A special form of light made from an ancient Namibian gemstone could hold the key to new light-based quantum computers that could solve long-standing scientific mysteries, according to new research from the University of St Andrews .
The research, conducted in collaboration with scientists from Harvard University in the United States, Macquarie University in Australia and Aarhus University in Denmark and published in natural materials, used a naturally extracted cuprous oxide (Cu2O) Gemstone from Namibia to produce Rydberg Polaritons, the largest hybrid particles of light and matter ever created.
Rydberg’s polaritons continuously pass from light to matter and vice versa. In Rydberg polaritons, light and matter are like two sides of a coin, and the matter side is what makes the polaritons interact.
This interaction is crucial because it is what allows the creation of quantum simulators, a special type of quantum computer, where information is stored in quantum bits. These quantum bits, unlike the binary bits of classical computers which can only be 0 or 1, can take on any value between 0 and 1. They can therefore store much more information and carry out several processes simultaneously.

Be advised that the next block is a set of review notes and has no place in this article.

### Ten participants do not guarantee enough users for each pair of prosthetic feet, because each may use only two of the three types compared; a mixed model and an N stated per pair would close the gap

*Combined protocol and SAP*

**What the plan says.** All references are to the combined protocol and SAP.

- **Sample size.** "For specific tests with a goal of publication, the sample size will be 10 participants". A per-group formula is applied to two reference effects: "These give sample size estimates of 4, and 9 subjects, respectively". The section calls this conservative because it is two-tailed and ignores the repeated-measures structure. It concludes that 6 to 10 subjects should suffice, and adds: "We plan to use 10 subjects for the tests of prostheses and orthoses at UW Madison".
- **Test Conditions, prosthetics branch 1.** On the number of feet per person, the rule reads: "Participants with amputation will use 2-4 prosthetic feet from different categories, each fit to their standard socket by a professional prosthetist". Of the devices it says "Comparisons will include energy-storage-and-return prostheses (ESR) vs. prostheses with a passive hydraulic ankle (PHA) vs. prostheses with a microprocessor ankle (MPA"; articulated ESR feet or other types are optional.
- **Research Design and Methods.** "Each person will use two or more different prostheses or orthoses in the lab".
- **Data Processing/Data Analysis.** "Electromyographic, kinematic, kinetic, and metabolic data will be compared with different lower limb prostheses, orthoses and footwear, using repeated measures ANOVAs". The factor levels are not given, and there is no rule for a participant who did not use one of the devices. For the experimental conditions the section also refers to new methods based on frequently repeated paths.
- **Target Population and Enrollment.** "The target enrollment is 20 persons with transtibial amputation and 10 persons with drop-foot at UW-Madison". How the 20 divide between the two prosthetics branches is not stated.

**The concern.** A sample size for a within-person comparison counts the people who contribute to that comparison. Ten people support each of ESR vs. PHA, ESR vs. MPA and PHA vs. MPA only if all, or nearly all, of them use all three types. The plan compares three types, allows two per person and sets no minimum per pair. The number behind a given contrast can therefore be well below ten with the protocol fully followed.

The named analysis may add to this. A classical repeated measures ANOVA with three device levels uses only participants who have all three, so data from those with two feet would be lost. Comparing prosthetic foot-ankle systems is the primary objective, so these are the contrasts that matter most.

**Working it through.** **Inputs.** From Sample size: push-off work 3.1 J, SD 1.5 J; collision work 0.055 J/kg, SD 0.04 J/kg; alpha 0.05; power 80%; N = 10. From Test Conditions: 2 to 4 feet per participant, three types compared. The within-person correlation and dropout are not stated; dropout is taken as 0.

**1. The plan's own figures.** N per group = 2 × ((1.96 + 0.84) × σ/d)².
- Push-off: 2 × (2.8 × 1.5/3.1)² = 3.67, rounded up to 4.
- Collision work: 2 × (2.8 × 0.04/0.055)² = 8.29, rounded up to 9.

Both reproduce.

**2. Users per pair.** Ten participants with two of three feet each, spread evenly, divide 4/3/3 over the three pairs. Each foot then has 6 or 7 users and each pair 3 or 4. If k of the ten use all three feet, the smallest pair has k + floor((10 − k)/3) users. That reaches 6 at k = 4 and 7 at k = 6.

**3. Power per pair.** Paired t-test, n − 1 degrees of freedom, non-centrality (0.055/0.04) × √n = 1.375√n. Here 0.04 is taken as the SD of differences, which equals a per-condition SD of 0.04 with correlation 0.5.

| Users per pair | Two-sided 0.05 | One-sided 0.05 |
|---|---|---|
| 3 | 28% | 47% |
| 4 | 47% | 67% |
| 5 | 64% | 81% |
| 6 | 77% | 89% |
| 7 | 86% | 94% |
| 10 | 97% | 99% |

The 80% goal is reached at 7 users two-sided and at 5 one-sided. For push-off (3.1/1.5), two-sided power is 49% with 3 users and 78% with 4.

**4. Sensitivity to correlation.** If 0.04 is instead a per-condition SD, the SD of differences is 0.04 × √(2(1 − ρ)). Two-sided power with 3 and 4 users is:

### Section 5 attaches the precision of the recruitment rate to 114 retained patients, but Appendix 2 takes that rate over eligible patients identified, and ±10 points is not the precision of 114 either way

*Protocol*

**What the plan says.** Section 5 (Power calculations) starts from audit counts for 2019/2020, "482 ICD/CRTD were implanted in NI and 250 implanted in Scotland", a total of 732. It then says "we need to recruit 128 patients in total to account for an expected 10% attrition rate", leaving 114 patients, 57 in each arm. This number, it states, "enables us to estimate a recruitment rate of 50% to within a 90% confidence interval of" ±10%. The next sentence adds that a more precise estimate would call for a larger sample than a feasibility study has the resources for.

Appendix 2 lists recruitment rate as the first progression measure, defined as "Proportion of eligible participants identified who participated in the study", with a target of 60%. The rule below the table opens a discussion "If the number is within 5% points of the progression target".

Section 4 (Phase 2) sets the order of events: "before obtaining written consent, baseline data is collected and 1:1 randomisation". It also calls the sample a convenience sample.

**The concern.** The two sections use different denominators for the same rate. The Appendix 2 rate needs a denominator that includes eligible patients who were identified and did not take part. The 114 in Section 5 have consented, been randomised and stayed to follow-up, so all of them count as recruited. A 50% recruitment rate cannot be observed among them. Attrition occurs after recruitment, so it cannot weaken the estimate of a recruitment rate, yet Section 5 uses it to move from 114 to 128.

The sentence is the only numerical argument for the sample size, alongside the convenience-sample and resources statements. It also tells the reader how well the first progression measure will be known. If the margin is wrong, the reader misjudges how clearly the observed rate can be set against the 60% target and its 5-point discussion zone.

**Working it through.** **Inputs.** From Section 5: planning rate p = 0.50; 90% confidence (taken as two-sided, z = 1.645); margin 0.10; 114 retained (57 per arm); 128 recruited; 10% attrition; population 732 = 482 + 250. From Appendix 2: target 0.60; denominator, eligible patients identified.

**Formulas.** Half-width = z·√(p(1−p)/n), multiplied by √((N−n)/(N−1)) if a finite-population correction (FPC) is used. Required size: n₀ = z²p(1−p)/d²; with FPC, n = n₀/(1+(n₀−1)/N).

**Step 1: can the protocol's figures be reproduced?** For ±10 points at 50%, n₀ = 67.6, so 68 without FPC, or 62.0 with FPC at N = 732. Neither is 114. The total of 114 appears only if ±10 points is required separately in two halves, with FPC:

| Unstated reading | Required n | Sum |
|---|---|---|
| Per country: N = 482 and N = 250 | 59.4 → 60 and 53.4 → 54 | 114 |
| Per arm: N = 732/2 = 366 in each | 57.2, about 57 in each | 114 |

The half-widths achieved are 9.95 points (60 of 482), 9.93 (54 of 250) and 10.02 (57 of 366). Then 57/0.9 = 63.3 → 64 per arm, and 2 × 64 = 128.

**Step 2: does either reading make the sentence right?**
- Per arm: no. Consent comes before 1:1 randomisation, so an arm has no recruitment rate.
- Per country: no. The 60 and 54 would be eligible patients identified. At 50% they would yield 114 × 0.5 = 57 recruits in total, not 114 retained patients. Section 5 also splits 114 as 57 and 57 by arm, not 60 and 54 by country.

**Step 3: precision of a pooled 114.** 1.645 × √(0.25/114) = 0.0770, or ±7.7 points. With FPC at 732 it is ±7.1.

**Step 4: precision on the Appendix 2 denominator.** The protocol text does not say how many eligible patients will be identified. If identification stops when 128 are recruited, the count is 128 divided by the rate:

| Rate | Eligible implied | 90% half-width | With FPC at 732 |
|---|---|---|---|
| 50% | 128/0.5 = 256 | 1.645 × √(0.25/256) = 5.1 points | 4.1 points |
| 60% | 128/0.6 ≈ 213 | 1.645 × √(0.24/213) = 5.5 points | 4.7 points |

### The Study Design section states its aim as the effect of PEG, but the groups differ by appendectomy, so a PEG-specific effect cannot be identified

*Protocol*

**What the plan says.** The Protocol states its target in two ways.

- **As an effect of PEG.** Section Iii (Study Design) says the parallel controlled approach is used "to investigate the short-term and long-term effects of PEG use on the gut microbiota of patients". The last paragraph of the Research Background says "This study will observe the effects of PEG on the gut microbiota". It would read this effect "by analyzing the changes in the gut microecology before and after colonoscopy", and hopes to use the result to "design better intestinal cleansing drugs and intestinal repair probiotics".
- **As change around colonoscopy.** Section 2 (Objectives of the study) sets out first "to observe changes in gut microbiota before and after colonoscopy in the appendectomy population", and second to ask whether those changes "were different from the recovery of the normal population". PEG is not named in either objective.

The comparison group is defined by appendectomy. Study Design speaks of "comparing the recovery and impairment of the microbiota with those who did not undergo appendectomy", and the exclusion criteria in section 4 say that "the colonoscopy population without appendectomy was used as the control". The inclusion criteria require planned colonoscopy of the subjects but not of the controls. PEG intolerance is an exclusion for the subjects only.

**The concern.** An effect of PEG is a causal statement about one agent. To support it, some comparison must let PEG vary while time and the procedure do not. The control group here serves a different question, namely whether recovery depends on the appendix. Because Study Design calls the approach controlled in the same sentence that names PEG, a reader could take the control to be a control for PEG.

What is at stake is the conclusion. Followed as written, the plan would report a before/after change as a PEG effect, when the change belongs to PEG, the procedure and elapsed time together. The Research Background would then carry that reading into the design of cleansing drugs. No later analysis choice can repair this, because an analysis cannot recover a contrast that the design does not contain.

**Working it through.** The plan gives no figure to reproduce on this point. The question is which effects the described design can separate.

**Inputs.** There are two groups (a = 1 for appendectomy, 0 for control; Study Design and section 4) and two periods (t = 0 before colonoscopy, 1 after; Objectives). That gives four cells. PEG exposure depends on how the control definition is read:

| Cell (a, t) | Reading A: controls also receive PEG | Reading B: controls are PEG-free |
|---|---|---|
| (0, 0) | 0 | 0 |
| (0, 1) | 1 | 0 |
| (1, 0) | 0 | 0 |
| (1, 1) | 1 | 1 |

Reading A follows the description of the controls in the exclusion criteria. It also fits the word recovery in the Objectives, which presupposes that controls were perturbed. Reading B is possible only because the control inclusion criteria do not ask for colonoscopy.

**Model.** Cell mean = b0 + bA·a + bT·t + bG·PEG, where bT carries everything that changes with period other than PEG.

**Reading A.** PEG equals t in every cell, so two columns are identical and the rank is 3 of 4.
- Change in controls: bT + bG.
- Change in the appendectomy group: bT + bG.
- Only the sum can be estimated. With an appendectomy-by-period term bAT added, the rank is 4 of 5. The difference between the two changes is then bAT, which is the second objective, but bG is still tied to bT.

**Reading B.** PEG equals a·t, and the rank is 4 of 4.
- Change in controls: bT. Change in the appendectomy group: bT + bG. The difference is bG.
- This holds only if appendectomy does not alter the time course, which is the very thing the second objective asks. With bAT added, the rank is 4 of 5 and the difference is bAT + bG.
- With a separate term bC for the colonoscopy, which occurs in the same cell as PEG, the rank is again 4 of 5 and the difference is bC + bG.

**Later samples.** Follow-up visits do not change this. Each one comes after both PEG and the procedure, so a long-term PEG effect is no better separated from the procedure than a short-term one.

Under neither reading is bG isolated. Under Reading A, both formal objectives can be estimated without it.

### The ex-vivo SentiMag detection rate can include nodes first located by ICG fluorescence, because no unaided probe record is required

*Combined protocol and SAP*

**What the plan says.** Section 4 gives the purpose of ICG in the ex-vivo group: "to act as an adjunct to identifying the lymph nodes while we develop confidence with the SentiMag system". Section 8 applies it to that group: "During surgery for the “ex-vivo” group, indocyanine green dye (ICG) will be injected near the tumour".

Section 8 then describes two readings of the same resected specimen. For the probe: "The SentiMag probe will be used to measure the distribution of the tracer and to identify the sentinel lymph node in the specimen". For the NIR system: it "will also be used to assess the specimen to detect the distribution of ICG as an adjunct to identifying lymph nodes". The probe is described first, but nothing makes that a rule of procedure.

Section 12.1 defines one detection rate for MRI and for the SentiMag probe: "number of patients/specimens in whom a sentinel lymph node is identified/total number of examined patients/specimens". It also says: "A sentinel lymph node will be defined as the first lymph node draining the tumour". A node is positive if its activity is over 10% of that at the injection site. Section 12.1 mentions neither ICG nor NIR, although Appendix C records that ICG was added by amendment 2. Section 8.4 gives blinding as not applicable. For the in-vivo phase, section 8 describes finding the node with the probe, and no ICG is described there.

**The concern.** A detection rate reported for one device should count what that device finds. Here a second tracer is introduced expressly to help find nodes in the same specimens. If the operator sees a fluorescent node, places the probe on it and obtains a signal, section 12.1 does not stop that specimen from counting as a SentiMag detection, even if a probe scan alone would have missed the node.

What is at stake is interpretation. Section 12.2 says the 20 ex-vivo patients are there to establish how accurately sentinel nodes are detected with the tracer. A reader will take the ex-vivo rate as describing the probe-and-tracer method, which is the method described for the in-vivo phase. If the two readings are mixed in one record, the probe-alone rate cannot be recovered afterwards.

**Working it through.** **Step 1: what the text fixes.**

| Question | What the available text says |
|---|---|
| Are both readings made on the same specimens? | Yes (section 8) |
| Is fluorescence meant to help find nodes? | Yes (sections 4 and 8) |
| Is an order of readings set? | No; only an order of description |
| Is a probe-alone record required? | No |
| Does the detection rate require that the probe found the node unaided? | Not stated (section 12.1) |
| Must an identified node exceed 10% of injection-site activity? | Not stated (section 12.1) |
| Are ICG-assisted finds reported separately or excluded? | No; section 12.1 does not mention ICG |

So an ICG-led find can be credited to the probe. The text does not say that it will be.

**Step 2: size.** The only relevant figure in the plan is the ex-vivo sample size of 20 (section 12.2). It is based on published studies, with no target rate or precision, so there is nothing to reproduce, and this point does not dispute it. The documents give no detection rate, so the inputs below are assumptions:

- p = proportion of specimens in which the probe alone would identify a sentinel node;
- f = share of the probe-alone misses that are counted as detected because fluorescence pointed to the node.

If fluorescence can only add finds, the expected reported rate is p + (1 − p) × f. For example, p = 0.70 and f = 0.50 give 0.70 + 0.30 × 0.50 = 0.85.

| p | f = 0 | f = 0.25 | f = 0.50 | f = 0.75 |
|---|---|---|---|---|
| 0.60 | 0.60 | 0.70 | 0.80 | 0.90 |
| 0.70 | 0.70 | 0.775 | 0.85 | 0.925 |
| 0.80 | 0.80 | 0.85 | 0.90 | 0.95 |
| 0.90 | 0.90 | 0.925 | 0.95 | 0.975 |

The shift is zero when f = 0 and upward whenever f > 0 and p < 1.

This capability could allow quantum simulators to solve important mysteries in physics, chemistry and biology, for example, how to make high-temperature superconductors for high-speed trains, how to make cheaper fertilizers that could solving world hunger, or how proteins fold to facilitate producing more effective drugs.
Project leader Dr Hamid Ohadi, from the School of Physics and Astronomy, University of St Andrews, said: “Making a quantum simulator out of light is the holy grail of science. We took a big step towards that by creating the Rydberg Polaritons, the key ingredient in this one.
To create Rydberg polaritons, the researchers trapped light between two highly reflective mirrors. A cuprous oxide crystal from a stone quarried in Namibia was then thinned and polished into a plate 30 micrometers thick (thinner than a human hair) and sandwiched between the two mirrors to render the polaritons of Rydberg 100 times larger than ever before.
One of the lead authors, Dr Sai Kiran Rajendran, from the School of Physics and Astronomy, University of St Andrews, said: “Buying the stone on eBay was easy. The challenge was to make Rydberg polaritons that exist in an extremely narrow color gamut.
The team is currently refining these methods to explore the possibility of fabricating quantum circuits, which are the next ingredient in quantum simulators.
Reference: “Rydberg exciton–polaritons in a Cu2O microcavity” by Konstantinos Orfanakis, Sai Kiran Rajendran, Valentin Walther, Thomas Volz, Thomas Pohl and Hamid Ohadi, April 14, 2022, Natural materials.
The research was funded by the UK Engineering and Physical Sciences Research Council (EPSRC).